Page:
When I was growing up, every time a kid did something that the previous generation didn’t understand, a parent or grandparent would blame it on “the new math.” We’d come home from school to find our parents unable to help us with our homework. They didn’t understand it, nor did they understand the way we were thinking or behaving in general, so they connected the dots and decided it was the “new math” that made us indecipherable.

Even my father would say it. Which shows you how pervasive the belief was, as he never really had a grasp on “the old math.” The Great Depression hit right before he went into 6th grade and he had to quit school to work for his family. When I went from feathered Farrah hair to preppy Peter-pan collars with a ribbon bow, to Punk rock safety pins in my ears, he greeted each new style with “I don’t get it. Must be that new math.”

It never made sense to me when I was young(er)–note, I held back from the bad pun of “it didn’t add up to me”–but now I think I’m beginning to understand.

Because my kids are doing the new, new math. And now I suspect suspect there is a sadistic, secret math society at work continually creating a gap between every generation.

Do you remember the kids who went to school dances with pens in their pockets or who would sneer at the rest of us for not being able to do calculus problems in our heads? Well, not all of them went to work with Microsoft.

I believe the most bitter of the bunch are now getting even with us for not letting them hang out with us, the cooler kids. They are rubbing it in our faces for making them social outcasts by ensuring our children will rebel against everything we tell them.

How are they doing it? By creating a new, ridiculous math curriculum for each new generation of kids.

Let me tell ya, when your sarcastic, yet sweet, eight-year-old comes to you for help on her math, and you can’t help her, you look like an idiot. It doesn’t matter that you’re a college graduate. It doesn’t matter if you’re a successful business person. She might smile at you, but in her head you know she’s thinking “Ugh! God! My mom is such a dweeb! And my dad! It’s so embarrassing!”

And suddenly there’s one more item on her list of reasons not to trust or respect you. The deck is so stacked against us.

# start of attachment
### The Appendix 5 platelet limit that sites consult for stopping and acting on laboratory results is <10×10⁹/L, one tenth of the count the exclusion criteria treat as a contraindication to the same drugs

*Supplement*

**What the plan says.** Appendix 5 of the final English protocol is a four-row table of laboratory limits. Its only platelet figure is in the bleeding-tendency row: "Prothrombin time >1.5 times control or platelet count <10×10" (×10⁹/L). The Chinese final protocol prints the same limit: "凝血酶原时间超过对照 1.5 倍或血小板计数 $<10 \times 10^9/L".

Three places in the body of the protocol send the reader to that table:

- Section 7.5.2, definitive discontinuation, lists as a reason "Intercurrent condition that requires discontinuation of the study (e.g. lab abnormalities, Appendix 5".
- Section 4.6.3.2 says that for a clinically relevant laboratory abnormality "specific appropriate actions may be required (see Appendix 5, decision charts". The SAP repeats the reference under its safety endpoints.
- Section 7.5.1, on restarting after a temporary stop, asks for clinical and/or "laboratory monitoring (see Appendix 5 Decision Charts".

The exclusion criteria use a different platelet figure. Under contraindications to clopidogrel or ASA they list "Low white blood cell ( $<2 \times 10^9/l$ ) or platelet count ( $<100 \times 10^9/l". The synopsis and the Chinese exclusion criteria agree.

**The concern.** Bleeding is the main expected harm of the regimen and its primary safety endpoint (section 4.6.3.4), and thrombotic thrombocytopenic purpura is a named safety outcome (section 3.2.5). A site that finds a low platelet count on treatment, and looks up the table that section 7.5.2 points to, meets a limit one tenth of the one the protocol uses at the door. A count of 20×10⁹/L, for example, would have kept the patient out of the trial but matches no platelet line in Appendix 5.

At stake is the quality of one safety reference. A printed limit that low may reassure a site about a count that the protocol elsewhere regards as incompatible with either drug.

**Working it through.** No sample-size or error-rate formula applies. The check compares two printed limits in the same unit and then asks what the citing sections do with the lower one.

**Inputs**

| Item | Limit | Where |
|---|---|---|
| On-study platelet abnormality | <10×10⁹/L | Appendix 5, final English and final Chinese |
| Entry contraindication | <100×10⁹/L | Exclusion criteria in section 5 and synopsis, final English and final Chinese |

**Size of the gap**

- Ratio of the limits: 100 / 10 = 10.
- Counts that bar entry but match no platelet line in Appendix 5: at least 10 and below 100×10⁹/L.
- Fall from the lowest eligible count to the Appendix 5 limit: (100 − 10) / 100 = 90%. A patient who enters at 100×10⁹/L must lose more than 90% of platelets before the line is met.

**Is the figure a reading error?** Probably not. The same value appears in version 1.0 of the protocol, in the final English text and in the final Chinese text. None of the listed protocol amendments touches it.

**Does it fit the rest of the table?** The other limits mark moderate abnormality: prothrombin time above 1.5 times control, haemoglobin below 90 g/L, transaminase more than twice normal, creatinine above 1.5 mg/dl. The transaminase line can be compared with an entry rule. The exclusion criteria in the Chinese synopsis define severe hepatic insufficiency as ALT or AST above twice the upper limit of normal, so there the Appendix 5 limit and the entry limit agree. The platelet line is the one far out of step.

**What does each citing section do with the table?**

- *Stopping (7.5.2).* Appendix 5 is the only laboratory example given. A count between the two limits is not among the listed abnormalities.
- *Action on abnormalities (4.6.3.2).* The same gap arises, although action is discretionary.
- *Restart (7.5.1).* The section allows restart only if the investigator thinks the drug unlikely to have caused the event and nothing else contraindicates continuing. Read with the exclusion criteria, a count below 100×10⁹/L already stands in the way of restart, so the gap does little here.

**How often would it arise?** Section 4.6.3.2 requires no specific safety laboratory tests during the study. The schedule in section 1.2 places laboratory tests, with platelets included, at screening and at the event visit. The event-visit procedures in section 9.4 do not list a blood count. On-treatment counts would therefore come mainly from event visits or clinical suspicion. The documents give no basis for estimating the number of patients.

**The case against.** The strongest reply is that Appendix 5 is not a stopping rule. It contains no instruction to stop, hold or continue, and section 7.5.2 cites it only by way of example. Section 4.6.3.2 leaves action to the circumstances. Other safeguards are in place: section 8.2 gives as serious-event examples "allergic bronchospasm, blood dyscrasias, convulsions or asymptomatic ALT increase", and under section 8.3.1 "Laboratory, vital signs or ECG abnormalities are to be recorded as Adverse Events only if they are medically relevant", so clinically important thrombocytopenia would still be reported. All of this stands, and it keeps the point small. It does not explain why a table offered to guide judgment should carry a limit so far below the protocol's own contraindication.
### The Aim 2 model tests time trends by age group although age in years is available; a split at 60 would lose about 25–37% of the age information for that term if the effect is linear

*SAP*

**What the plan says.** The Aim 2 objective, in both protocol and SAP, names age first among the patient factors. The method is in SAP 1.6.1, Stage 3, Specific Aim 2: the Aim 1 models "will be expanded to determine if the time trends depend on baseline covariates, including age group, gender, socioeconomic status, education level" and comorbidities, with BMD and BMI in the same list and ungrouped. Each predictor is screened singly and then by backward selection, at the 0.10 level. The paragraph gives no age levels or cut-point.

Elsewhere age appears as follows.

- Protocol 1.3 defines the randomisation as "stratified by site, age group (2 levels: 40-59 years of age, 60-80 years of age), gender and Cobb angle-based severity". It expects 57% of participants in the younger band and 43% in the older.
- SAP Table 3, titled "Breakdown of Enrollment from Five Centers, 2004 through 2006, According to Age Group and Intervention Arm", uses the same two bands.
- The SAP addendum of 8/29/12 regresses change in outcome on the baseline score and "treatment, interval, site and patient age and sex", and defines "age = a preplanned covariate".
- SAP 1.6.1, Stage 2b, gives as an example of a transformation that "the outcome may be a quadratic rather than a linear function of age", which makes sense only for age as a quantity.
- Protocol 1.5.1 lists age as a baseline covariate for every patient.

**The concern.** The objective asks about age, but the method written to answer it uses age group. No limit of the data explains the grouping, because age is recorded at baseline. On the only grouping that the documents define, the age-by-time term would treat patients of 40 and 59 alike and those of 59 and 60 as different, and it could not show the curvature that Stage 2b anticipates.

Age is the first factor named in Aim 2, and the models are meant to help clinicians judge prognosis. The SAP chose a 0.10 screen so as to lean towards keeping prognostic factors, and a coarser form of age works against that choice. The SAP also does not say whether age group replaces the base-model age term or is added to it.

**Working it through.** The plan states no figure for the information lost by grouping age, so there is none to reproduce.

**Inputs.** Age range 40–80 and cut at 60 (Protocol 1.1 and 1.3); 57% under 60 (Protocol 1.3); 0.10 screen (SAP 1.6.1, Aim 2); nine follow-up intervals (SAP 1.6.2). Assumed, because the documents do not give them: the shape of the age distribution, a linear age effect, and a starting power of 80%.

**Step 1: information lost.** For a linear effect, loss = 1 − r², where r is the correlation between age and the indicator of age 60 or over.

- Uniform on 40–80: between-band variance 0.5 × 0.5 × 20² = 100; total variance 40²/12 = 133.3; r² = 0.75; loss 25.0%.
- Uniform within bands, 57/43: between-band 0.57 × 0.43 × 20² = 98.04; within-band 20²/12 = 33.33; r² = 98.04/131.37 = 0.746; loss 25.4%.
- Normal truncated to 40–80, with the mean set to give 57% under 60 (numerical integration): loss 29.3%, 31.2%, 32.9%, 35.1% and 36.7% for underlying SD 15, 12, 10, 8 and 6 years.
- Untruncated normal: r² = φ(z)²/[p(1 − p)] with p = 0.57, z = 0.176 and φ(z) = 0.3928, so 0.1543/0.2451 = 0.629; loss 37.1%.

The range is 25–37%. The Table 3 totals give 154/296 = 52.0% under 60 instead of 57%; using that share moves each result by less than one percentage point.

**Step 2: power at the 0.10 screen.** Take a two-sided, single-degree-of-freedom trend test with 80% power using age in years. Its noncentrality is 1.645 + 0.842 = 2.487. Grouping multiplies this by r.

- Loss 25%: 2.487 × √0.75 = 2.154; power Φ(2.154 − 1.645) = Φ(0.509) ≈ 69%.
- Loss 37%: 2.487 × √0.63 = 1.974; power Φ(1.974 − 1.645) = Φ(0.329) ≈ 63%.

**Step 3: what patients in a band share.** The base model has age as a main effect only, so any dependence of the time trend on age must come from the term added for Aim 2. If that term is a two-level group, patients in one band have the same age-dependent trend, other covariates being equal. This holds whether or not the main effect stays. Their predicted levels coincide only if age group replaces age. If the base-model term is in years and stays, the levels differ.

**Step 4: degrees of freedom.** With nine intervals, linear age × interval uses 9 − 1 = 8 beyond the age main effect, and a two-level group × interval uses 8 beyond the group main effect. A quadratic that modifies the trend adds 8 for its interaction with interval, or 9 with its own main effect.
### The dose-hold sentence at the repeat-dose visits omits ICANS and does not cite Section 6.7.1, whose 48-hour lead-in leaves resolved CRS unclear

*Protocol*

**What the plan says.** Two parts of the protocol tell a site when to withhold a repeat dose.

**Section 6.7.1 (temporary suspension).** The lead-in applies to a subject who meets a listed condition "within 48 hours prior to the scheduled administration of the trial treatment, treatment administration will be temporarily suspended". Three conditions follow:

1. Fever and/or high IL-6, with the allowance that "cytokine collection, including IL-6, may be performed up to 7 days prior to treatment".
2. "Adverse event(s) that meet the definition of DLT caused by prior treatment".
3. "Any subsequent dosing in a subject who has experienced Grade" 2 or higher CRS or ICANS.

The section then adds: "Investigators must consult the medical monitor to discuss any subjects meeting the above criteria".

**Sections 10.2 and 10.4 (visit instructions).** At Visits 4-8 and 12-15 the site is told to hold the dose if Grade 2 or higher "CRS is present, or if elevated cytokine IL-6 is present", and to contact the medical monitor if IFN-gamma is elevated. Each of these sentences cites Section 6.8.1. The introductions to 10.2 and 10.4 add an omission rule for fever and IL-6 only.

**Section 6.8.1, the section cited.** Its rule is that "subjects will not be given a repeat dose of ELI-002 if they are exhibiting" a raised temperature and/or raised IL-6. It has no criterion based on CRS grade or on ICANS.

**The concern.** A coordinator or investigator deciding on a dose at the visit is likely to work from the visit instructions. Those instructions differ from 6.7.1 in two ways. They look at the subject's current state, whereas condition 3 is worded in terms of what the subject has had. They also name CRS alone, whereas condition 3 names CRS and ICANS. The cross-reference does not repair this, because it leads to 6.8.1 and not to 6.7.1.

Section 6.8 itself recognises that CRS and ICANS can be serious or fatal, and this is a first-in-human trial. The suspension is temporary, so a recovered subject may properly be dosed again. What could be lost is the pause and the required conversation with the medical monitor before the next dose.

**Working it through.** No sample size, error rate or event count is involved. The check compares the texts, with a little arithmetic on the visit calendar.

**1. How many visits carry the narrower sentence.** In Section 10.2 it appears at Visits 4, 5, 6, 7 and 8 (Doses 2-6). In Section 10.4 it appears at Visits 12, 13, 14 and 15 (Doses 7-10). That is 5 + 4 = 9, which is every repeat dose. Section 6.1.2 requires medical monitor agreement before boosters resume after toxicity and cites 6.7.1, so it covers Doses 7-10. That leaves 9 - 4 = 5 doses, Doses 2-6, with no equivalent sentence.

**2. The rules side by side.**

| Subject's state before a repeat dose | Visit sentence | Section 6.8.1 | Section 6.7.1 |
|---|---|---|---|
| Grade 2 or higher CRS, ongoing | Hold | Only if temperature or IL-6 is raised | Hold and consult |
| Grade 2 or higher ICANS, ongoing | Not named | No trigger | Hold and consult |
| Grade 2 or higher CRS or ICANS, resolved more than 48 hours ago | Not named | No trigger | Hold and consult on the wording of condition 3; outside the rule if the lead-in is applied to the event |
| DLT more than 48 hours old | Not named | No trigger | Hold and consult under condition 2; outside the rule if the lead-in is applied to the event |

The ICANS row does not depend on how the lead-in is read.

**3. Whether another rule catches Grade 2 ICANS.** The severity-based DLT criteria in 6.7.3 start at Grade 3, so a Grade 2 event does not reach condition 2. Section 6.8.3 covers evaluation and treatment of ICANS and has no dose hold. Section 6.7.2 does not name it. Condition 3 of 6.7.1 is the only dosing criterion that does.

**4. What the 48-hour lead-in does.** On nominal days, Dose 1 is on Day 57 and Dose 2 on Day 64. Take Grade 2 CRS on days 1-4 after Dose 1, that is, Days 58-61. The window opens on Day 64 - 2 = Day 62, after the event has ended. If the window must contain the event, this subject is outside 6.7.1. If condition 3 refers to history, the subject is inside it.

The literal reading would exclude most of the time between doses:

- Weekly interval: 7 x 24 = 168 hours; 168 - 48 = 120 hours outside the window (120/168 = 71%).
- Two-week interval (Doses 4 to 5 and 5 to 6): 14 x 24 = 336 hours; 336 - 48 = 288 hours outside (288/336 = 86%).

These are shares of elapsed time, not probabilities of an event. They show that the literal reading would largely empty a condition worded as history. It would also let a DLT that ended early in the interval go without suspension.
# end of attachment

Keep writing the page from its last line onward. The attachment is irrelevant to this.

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Filed under Age, Children, TASFUIL, Uncategorized

The Line

Sometimes it just sucks being a mom. Sometimes it would be so much easier to just pretend I’m not a mom to my 8-year old daughter and that instead, I’m a fellow 8-year old girl. Sometimes I wonder if I’d get better results and have less guilt if I said things like “I’m not going to be your friend any more if you don’t pick up your dirty clothes.”

“Sometimes” always happens when I’m close to The Line. You know The Line. It’s the one, that, if you cross it, a little voice from a corner of your mind reminds you ever so casually that you may have squashed, just a little, that beautiful, wondrous, majestic spirit still residing in your kid.

My daughter is one of those children who can have fun all by herself in an empty room, or as the Southern expression goes, can be happy playing in a pile of shit. She is imaginative, insightful, intuitive, and wiser beyond her years. Her teachers repeatedly tell me they’ve never seen a child like her, that they look forward to seeing her as an adult to learn about the fabulous things she’s destined to do. They assure me she is bound for some kind of greatness. They repeatedly admire the depths of her sense of diplomacy, the ease with which she reads between the lines, the comedy of her adult-like wit. Everyone remarks on how she seems to have an endless amount of enthusiasm for everything in life.

I should be grateful for such a child, which I am. I should celebrate her uniqueness, which I do. I should encourage her not to be afraid to reach out, to branch out into the world and yet stay true to herself and her abilities, which I do.